Last week I found myself feeling super-sensitive, especially, to anything that in any way could be perceived as violence or aggression. My heightened awareness of this sensitivity meant that, in fact, I started to attract that even more into my experience. One of the days I got an e-mail about a chicken farmer in the U.S. fed up with trying to conceal what cage-free actually means and how much the chicken suffer in the horrid conditions, despite not being in cages. Another day my sister sent me a message about how she was looking for yarn for her next knitting project and got upset when she found out about the horrors of where angora wool comes from. The final drop in the ocean was when after a few days with my father (during which I felt he kept making a lot of insensitive jokes), we got into a conversation about war. I have a very good relationship with my dad, and it was really shocking to me how different our opinions were on this subject. My father felt that defending one’s country was the absolute value and truth and that it should be done at all costs, while I took the position that violence and aggression were not a solution. My reasoning was that such approach does not seem to resolve anything and just results in further aggression and resentment that lead to more violence spanning generations. Or as Dalai Lama has put it:
“Through violence, you may ‘solve’ one problem, but you sow the seeds for another”.
Our conversation quickly escalated, and we both felt frustrated with each other’s inability to see the other’s point of view.
When the conversation ended and I was on my own, I felt really upset – not only with the subject matter, but also with the fact that our discussion itself turned out to be quite aggressive and insensitive. As much as it would have been easy to brush off any responsibility and blame the world for being the way it was, I decided to take a moment to understand what inner trigger within me was reflecting all of this outwards and attracting these situations into my experience. So I decided to talk to my sister. She was extremely supportive and patient with me being upset, and that alone allowed me to stop resisting it all and dive into ‘when was the first time in my life when I felt how I feel now?’.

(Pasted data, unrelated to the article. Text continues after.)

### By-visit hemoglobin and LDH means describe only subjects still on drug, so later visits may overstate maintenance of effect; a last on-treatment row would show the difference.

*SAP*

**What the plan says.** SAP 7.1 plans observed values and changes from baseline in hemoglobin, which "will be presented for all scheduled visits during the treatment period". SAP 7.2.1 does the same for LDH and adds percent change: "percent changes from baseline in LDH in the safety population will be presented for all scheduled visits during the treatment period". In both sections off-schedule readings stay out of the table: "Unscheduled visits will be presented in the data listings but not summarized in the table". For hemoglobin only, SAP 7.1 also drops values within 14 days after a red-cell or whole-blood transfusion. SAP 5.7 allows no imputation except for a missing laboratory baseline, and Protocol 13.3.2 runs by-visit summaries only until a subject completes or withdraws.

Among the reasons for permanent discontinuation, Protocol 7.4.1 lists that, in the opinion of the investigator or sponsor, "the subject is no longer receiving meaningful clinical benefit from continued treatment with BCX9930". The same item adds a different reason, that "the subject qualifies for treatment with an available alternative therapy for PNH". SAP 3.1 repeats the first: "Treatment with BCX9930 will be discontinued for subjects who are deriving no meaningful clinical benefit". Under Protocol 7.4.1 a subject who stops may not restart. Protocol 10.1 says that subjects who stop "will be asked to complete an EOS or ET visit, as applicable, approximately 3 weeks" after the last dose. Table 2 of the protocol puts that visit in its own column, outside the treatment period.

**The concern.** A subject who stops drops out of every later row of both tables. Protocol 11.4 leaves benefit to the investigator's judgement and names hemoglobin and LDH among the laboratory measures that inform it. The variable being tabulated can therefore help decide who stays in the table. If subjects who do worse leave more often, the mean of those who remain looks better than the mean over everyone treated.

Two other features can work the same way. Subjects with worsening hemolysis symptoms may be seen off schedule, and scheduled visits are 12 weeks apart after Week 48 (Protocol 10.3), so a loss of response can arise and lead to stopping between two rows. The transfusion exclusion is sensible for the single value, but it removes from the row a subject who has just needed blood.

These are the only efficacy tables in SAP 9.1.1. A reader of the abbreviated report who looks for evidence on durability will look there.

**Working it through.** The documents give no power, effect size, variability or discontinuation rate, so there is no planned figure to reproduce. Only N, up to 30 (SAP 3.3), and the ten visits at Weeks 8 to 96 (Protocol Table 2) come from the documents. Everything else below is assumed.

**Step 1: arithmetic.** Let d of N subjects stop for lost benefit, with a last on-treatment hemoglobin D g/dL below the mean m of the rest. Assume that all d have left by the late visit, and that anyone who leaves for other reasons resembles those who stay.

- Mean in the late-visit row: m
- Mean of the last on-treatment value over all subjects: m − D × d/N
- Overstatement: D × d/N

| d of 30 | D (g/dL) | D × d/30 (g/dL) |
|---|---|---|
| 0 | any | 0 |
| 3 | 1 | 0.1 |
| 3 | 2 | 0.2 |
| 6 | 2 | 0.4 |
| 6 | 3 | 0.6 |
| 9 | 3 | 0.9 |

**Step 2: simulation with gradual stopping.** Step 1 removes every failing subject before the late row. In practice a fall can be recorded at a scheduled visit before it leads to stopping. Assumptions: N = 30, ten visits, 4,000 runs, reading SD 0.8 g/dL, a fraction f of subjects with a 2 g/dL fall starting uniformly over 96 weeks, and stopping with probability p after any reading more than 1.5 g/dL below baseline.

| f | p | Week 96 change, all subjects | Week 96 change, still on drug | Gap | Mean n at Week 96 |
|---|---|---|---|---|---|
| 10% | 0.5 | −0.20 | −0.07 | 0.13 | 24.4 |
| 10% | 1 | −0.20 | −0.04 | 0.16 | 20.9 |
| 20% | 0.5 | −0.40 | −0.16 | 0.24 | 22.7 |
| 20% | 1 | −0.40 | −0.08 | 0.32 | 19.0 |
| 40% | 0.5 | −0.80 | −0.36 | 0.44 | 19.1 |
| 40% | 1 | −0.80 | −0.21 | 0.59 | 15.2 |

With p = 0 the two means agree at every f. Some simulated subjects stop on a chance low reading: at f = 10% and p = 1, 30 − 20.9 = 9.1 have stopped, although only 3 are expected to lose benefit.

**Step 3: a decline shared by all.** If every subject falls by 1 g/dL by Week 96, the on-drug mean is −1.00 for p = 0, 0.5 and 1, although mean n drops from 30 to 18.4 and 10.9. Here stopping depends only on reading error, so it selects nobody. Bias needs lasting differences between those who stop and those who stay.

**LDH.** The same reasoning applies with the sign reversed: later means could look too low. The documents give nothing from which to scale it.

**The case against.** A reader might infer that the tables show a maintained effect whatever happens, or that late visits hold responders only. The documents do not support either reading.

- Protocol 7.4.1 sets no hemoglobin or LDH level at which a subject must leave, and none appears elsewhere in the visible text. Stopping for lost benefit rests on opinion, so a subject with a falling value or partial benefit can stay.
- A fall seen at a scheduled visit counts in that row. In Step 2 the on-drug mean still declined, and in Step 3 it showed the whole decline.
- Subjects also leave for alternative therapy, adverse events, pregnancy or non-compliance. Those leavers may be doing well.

Immediately, a long-forgotten childhood memory came up of when I was probably 5 or 6. We lived in a block of flats surrounded by more blocks of flats with playgrounds in-between where kids from the neighbourhood used to meet and let their imaginations run wild in all sorts of games. One day that summer to a complete amazement of us, city kids, an unkempt brown puppy appeared as if out of thin air. It was an absolute miracle to touch his fur, see his happiness about all the attention from kids and how much he enjoyed little bits of food that we all started snatching from our kitchens. Although the exact memory escapes me, I am pretty sure that this only lasted for about half a day. By the evening, the puppy had become an object of attention of a group of fairly nasty kids who used to terrorise the neighbourhood and was lying injured by their well-aimed stones. The final few days of the puppy’s biography before his untimely death were filled with immense suffering which was observed through our wide innocent eyes. This was it – my first experience of facing many facets of this world that don’t get easier to handle even when we are adults – human cruelty, suffering, helplessness and inability to help, and, eventually, the permanence and even vulgarity of death. Although we were all shocked by this event for many weeks that followed, eventually, as the last bits of the puppy’s fur disappeared, the memory sunk down deeper and deeper, until such time would come that I would be ready to heal it.